Is ABC’s ‘666 Park Avenue’ This Year’s ‘Revenge’?


In this new golden age of television, there are two types of great shows. Of course, there are the ones that are genuinely great — the epic cable and premium dramas that get nominated for Emmys, the smart, strange comedies that get passed over for awards but attract small armies of fans. And then there are the so-called guilty pleasures (and we say “so-called” because we don’t think anyone should be ashamed for liking what they like): your teen dramas, your so-bad-they’re-good reality shows, your American Horror Story, your first few seasons of Desperate Housewives. TV pundits remain undecided as to whether Downton Abbey fits into the first category or the second, but that show notwithstanding, their newest favorite nighttime soap is ABC’s sparkly, twisty, Hamptons-set Count of Monte Cristo riff, Revenge.

This explains why so many of us have been looking forward to 666 Park Avenue, which debuts Sunday night at 10pm, right after Revenge’s season premiere. By giving the new show such a strong lead-in, ABC clearly hopes not only to find it an audience, but (with Once Upon a Time airing at eight) to build an addictive three-hour block of fun, trashy drama. 666’s premise — sweet young couple moves into posh Upper East Side apartment building that they slowly discover is ruled by demonic forces — seems to fit right in with all the real-life fairy tales and high-society sabotage. Created by David Wilcox, who spent time on the Fringe writing staff, and co-produced by Alloy Entertainment, which is known for glossy teen dramas like Gossip Girl and Pretty Little Liars, the marketing suggests something along the lines of “American Horror Story takes Manhattan.”

There’s no question that 666 was built around Terry O’Quinn (best known as Lost’s John Locke) and Vanessa Williams, the alpha couple who own the Drake and hire a pair of penniless yuppies (Dave Annable, formerly of Brothers & Sisters, and Grey’s Anatomy/Charlie’s Angels alum Rachael Taylor) to manage it. Even before fresh-faced Henry Martin and Jane Van Veen set foot in the building, we see O’Quinn’s Gavin Doran call the former manager, a talented violinist, to tell him his time is up. After unsuccessfully pleading for mercy, the poor man escapes from the Drake only to be literally devoured by it. Before the first commercial break, we know Gavin has supernatural powers at his disposal. Wealthy, impeccably dressed, and often seated behind an imposing desk, he has the air of a firm but fair businessman who just happens to traffic in human lives. “What I do is fulfill needs,” Gavin says. Not a particularly imaginative villain in a post-Occupy Wall Street world, but a compelling one just the same.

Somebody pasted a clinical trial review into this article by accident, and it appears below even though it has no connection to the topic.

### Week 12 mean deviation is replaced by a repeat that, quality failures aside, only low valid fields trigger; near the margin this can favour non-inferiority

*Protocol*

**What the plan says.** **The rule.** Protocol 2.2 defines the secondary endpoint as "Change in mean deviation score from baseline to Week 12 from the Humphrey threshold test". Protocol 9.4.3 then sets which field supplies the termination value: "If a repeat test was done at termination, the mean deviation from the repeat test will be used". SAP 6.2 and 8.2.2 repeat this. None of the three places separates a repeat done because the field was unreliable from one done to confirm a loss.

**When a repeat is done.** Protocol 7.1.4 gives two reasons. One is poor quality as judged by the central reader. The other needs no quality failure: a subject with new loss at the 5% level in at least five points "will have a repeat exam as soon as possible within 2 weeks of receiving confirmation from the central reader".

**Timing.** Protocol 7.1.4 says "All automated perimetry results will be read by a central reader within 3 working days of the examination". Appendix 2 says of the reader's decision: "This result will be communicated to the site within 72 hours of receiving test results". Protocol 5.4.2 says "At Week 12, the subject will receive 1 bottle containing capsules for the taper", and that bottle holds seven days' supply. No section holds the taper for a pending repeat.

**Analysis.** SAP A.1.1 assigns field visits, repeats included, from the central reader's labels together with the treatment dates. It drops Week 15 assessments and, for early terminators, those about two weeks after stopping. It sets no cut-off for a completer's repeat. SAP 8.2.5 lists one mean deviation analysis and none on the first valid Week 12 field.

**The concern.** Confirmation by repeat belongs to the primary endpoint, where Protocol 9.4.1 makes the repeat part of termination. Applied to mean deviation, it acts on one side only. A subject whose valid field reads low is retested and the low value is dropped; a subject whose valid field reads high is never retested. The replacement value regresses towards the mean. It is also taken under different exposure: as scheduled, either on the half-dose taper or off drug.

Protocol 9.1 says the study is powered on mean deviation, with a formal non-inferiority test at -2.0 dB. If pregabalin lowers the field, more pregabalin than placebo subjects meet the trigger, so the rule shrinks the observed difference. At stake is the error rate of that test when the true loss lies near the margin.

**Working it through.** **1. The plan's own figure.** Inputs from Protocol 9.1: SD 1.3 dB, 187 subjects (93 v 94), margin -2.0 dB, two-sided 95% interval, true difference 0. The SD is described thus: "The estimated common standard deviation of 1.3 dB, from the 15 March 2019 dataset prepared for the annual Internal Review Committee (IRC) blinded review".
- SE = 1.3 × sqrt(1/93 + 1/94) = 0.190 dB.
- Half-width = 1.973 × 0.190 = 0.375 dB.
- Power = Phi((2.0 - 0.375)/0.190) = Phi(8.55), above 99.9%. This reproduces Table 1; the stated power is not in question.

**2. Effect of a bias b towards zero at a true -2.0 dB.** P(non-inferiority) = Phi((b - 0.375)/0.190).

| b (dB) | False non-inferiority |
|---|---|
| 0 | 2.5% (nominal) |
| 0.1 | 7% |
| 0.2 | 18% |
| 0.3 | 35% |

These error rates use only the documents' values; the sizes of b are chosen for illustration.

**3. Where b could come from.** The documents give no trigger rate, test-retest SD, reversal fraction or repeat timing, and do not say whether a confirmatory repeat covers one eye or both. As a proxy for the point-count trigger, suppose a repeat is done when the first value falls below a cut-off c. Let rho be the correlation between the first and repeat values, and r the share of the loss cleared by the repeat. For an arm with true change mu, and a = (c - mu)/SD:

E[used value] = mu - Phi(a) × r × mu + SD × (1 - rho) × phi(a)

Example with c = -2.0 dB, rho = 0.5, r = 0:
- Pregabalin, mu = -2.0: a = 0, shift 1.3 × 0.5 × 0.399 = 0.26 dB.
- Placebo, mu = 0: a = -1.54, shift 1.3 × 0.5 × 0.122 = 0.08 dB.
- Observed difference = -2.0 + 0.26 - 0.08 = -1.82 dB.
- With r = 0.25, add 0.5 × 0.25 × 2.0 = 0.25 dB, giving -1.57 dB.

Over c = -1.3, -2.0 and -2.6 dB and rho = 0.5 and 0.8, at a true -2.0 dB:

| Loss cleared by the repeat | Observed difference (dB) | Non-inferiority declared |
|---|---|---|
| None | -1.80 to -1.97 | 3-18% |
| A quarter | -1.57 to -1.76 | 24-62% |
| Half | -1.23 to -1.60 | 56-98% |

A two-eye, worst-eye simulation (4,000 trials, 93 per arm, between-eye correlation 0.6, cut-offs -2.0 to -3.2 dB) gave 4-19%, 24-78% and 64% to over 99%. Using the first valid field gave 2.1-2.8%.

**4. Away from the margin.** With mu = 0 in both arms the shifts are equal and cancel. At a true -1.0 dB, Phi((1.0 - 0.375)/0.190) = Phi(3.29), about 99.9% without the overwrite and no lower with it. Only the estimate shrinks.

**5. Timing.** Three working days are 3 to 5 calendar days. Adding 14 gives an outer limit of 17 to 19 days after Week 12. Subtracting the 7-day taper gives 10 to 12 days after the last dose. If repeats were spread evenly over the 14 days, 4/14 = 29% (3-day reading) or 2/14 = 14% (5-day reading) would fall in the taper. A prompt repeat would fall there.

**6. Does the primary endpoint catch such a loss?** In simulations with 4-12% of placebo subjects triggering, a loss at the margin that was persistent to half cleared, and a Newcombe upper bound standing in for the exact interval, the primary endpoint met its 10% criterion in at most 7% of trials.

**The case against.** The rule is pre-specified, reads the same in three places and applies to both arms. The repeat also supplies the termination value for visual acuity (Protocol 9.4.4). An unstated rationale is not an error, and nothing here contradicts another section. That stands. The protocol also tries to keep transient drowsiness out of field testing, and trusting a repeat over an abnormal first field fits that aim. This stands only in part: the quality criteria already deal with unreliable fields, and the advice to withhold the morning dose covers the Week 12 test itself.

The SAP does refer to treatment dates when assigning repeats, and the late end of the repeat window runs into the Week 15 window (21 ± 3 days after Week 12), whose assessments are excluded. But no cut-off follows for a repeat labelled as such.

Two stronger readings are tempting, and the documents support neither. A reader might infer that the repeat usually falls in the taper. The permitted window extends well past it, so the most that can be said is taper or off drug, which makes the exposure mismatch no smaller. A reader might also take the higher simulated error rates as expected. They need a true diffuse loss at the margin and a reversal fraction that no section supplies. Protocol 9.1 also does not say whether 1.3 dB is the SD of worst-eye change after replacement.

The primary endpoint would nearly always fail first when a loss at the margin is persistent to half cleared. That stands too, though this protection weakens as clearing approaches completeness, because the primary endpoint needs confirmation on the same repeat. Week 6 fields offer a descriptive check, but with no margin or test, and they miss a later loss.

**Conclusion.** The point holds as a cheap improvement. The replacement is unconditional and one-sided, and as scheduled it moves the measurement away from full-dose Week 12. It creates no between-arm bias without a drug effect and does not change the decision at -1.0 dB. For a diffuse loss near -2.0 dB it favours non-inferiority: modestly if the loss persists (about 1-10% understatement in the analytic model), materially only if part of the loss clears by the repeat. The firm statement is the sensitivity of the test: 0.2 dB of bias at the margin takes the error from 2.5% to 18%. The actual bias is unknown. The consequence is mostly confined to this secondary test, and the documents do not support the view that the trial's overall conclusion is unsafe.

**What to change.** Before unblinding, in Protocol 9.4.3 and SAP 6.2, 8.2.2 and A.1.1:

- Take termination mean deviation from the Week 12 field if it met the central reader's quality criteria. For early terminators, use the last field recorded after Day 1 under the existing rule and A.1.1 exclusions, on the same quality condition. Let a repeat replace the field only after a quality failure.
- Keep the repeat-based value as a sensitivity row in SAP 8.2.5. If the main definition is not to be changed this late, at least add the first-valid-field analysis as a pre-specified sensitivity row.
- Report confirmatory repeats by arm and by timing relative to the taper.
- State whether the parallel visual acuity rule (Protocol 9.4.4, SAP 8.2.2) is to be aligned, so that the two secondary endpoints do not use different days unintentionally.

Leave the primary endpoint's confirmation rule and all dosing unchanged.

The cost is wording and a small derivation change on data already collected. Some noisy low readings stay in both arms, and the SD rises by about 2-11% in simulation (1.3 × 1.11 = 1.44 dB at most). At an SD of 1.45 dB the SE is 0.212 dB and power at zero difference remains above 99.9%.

We don’t learn as much about his wife, Williams’ Olivia Doran, in the pilot. But she’s haughty and dominant enough to add a touch of fabulousness to the power couple, taking Jane under her icy wing. Although it’s unclear exactly how much Olivia knows about the devilish deals her husband makes with the building’s tenants, the striking pair are clearing hatching big plans for their new employees.

Unfortunately, the rest of the performances aren’t nearly as strong, largely because the rest of the characters aren’t particularly memorable. Henry and Jane seem designed to be the all-American everycouple, but they’re so generic it’s difficult to work up much concern over their inevitable battle with the dark side. And while it looks like much of the rest of the cast will rotate as the evil vortex claims more victims, in the first episode we mostly meet more young, childless, heterosexual couples. Almost everyone seems to have some kind of agreement going with Gavin, yet no one has much of a personality.

The show looks gorgeous, but its tone is just as nondescript as the protagonists. Without soapy stand-offs or juicy character backstories, 666’s pilot doesn’t pack quite as much pleasure as Revenge. It’s not as sexy or scary as American Horror Story, either, probably due to network-TV standards. There’s little heat in the intimate scenes between Henry and Jane. A shot in which a character can’t get his bloody hands clean is a pretty egregious visual cliché. And although the heart-attack percussion starts pounding when a ghostly figure comes up behind Jane in the laundry room, no moment of shock or suspense follows.

There is an upside to the lack of character development and atmosphere, though. Unlike some other shows — J.J. Abrams’ goofy, coincidence-filled Revolution, NBC’s desperate bid for wide appeal, Animal Practice — the pilot doesn’t feel hopeless, just unfinished. The premise has plenty of potential, and a business subplot that only gets a few minutes of screen time could provide some stakes. If 666 spends the next few episodes adding color to Henry and Jane, complicating the characters’ relationships, and otherwise ramping up the suspense, it could still become this year’s Revenge. But it isn’t there yet.

Photo credits: Patrick Harbron/ABC